Screening of dermatology drugs for aberrant use-patterns: An application of epidemiologic estimates and measures of inequality in drug use

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Abstract

Aims: Dermatology treatments require adherence for safe and effective use. Real-world healthcare databases can reveal drug utilization patterns and uncover inappropriate or unexpected use. This study aimed to analyse dermatology drug utilization patterns using epidemiological and inequality measures, leveraging Danish nationwide registries. It also assessed the feasibility of this method for detecting aberrant drug use. Methods: We formed a 2019 cohort of all patients treated for skin conditions through Danish healthcare registries. We calculated prevalence, incidence rates and treatment duration for dermatological drugs. Inequality in drug utilization was assessed using Lorenz curves, Gini coefficients and other measures. Results: The study encompassed 1 021 255 patients using 94 dermatology drugs. Most usage aligned with ‘expected clinical use’, but we detected inequality, with some drugs having high Gini coefficients and disproportionate consumption by the top percentile of users. Notable findings included potential inappropriate antibiotic use, excessive topical corticosteroid use and unexpected drug use duration. Conclusions: In Denmark, dermatology drugs are used primarily as anticipated, with minimal unexpected patterns. Specific follow-up is required to draw conclusions about inappropriate use. This approach demonstrates broad applicability for screening aberrant drug utilization.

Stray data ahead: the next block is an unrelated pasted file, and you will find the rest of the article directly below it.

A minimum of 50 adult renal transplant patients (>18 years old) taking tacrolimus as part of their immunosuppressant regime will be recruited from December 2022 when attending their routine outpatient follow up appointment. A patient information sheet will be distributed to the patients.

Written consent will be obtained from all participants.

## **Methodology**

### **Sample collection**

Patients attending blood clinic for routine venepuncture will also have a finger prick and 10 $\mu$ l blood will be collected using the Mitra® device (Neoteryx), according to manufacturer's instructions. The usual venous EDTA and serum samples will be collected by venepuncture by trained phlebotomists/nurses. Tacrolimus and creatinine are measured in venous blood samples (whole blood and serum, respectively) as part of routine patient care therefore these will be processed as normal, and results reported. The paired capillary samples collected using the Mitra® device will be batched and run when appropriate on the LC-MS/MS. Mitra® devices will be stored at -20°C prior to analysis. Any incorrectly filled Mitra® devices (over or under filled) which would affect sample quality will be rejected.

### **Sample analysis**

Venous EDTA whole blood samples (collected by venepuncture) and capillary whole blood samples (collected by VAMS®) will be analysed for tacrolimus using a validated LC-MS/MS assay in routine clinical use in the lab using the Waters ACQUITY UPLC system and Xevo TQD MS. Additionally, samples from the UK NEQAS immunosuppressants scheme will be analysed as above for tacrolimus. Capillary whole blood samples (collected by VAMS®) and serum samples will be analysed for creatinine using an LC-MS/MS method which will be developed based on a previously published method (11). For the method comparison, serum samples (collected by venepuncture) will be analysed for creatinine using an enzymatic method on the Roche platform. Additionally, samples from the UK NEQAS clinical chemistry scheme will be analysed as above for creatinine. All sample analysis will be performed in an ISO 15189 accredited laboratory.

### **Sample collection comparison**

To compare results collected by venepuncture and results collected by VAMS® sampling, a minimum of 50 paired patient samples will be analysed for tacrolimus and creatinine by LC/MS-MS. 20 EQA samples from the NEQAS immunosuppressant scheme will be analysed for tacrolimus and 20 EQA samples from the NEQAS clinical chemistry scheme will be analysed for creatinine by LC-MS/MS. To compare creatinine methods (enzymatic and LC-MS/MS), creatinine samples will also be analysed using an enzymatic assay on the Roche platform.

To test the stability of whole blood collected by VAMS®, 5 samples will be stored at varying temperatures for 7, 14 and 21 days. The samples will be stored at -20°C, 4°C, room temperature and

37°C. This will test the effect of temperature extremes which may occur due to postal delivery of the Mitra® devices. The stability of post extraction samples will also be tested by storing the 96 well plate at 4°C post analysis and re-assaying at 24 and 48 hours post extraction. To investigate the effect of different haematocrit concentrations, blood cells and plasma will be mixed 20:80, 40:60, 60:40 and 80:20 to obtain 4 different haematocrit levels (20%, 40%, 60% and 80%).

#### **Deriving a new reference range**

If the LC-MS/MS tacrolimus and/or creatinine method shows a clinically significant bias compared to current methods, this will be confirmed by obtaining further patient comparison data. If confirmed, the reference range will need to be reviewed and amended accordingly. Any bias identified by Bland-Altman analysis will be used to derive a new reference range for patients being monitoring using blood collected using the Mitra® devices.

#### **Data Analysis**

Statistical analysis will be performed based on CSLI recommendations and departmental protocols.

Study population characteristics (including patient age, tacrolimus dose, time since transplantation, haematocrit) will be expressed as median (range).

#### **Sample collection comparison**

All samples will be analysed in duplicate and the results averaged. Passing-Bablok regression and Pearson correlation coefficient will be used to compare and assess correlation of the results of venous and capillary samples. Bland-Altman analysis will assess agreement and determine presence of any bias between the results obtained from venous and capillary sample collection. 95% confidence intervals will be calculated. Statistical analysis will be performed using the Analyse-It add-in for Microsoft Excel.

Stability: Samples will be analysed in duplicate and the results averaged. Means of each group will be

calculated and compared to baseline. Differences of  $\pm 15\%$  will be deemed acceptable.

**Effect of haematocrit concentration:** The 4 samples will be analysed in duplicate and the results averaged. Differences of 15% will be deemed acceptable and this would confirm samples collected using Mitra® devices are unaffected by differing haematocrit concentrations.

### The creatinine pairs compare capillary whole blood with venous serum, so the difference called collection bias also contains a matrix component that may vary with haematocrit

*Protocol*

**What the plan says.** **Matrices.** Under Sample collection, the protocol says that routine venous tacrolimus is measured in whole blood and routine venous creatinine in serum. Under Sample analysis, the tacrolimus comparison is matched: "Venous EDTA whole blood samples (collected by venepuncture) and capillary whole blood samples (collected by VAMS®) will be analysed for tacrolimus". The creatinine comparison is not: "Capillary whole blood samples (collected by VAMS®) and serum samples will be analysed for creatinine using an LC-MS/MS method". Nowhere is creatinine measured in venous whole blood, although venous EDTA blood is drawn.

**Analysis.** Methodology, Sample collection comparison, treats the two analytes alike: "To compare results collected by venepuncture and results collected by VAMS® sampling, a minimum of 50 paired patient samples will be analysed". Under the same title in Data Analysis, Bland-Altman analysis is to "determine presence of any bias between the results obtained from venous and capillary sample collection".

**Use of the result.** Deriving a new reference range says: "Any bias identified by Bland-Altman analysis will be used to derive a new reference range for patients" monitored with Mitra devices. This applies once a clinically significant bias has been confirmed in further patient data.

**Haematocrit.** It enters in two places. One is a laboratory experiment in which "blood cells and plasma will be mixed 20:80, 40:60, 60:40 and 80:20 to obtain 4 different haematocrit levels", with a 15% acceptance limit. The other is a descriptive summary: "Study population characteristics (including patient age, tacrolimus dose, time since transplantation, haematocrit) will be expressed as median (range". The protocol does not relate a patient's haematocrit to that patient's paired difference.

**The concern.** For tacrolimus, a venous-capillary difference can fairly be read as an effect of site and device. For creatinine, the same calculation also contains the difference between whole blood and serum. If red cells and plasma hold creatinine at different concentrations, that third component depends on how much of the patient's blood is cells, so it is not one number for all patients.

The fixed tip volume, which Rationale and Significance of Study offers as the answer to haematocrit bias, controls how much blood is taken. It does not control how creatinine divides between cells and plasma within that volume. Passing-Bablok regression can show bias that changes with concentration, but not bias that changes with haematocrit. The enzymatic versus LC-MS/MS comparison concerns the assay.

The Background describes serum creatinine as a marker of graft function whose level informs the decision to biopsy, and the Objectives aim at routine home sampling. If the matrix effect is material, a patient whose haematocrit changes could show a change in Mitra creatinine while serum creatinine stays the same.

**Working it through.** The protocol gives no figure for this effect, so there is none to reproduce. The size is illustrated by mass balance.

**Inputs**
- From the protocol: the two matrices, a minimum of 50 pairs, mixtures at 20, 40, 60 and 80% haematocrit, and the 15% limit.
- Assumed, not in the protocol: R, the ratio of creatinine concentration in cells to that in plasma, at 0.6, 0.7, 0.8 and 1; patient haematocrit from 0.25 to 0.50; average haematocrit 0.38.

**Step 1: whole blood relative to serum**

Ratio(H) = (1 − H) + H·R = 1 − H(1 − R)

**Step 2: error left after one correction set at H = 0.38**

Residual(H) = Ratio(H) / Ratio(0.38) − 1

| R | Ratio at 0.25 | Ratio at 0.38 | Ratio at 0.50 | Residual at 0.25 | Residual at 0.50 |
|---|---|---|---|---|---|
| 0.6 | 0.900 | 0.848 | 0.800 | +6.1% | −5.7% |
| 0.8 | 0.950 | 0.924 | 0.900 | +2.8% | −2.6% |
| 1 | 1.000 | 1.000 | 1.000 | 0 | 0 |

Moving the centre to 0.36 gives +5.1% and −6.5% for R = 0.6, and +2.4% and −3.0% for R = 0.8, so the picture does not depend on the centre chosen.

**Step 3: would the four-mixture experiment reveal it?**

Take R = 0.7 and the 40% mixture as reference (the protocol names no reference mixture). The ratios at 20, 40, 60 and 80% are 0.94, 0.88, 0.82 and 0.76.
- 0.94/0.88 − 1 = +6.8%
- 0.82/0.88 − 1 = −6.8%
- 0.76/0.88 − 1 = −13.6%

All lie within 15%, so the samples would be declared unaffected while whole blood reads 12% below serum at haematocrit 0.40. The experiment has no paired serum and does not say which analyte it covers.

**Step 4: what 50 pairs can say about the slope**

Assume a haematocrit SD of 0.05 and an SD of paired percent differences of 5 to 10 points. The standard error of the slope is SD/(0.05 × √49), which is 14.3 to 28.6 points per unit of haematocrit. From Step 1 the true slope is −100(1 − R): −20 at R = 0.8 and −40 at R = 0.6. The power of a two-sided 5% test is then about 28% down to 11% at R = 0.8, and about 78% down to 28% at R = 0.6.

Original languageEnglish
JournalBritish Journal of Clinical Pharmacology
ISSN0306-5251
DOIs
Publication statusE-pub ahead of print - 12. Mar 2024

Keywords

  • aberrant drug use
  • dermatology
  • drug utilization
  • epidemiology
  • inequality
  • screening

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